About the author
Brian Fairfax-Lucy wrote other books for children as well as these two pony titles (The Children of the House I can highly recommend). His full name was Sir Brian Fulke Cameron-Ramsay-Fairfax-Lucy, 5th Bt, and he was born on 18 December 1898, and died on 21 January 1974. His family owned Charlecote Park, now owned by the National Trust.
Finding the books
Horses in the Valley is now expensive with its dustjacket; the Scottie version is very difficult to find and so pricing does tend to be erratic. The Horse from India is not quite as easy to find as Horses in the Valley, but is usually cheaper.
Bibliography (pony books only)
The Horse from India
Frederick Muller, 1944, illus Stanley Lloyd
Richard West’s parents are in India, and he is living with his aunt in Leamington Spa. He then goes away to school, accompanied by the wooden horse his parents send him from India. Richard decides his future is as a jockey, and he runs away from school to be one. The horse becomes a sort of talisman as
Richard learns how to be a jockey. He enters into a rivalry with Geordie Hollis, another would-be jockey, and in the end, the horse has to be sold to pay a ransom after his parents are kidnapped. Geordie and Richard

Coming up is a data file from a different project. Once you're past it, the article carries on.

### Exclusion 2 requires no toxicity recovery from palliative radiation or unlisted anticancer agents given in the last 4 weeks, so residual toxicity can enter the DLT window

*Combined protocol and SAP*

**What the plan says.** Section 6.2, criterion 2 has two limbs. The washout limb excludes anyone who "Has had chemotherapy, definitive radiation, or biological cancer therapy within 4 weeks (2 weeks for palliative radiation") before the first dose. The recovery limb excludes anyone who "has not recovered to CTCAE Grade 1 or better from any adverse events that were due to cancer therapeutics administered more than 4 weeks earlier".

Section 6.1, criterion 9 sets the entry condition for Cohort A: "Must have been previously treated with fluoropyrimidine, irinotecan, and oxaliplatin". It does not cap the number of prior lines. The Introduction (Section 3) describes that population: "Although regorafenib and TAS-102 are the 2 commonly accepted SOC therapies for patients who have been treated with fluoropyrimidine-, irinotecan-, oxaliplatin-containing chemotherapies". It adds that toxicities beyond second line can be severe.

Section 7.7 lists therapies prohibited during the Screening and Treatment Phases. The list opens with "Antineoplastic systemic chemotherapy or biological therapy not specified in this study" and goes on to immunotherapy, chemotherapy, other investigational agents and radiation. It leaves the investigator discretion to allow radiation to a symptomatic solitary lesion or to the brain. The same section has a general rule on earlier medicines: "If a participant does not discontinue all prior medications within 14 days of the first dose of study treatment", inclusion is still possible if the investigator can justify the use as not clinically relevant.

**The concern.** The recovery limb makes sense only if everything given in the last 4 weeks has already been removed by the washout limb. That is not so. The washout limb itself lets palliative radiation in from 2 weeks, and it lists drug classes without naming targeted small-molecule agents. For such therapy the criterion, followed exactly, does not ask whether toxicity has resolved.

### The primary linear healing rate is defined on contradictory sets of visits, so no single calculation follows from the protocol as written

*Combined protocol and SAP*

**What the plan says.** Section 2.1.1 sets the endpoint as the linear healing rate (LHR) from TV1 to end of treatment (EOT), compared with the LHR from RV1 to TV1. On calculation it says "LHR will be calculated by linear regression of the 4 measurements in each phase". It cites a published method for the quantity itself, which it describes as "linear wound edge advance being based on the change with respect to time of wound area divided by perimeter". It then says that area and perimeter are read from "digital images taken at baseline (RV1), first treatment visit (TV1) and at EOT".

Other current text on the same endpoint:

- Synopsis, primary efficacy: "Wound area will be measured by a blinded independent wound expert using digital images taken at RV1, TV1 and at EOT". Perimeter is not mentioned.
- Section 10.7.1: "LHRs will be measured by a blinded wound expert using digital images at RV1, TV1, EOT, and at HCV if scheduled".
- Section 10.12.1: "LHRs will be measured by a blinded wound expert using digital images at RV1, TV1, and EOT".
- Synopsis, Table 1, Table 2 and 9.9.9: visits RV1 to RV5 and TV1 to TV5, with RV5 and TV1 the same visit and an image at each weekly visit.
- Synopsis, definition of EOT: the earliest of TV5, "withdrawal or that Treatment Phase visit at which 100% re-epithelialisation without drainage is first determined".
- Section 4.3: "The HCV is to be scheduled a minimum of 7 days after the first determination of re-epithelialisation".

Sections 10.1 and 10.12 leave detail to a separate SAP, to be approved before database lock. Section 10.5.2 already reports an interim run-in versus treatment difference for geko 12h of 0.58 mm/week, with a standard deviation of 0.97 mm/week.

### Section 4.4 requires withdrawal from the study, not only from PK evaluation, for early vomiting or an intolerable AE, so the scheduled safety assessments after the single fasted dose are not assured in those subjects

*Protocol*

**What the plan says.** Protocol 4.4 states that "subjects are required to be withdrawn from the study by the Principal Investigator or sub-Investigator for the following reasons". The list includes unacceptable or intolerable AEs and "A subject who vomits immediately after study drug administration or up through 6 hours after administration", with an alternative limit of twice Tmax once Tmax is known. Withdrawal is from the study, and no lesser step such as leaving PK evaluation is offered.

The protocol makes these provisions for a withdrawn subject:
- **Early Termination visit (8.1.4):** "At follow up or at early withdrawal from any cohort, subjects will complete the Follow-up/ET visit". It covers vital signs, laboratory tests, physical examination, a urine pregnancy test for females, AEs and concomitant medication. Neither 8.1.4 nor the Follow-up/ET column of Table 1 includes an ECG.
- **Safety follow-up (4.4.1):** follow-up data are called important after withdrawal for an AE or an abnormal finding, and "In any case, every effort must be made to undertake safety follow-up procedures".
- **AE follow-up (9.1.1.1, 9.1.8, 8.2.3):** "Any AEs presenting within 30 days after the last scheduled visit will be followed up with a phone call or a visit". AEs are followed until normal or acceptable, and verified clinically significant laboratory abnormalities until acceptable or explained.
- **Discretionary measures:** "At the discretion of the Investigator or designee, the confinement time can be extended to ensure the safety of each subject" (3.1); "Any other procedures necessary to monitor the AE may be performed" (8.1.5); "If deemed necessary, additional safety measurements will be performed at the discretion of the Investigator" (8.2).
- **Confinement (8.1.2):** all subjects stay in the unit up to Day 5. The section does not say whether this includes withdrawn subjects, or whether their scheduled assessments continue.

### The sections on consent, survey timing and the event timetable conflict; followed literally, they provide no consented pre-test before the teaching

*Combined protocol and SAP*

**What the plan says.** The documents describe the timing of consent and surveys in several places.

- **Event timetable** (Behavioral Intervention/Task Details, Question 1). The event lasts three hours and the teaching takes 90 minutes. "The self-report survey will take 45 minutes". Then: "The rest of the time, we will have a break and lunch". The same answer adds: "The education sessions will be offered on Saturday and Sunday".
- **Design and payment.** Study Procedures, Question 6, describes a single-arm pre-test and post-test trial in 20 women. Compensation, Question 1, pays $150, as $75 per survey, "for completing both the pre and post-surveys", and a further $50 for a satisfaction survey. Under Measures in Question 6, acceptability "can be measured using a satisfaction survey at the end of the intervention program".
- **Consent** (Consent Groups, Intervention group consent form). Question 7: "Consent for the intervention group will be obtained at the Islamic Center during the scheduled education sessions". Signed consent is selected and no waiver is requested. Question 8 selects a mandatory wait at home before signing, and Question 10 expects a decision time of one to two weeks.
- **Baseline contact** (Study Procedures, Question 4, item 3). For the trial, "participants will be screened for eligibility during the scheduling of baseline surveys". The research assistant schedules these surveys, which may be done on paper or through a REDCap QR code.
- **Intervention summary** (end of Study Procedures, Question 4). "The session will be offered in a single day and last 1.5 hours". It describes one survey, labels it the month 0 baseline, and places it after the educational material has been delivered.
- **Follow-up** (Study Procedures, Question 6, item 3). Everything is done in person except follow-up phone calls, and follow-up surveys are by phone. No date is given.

go on their with their careers together.
Horses in the Valley
OUP, 1941, illus Stanley Lloyd
Transworld, Scottie, London, 1955, pb
This is a story about the horses in the valley at Honeyvale: Bear the black Shetland,
Colonel the bay hunter, and a chestnut filly called Katharina. Told from the point of view
of the horses, we hear their conversations with each other. Mrs Grantoun and her
daughter Ann have come to stay while the owners, Major and Mrs Farringdon are away.
Then the Major decides to sell Colonel and Katharina. Mrs Grantoun buys Katharina, hoping to make money out of her as a successful racehorse. Colonel is sold, but then bought back by a rather unexpected buyer, and Katharine of course wins.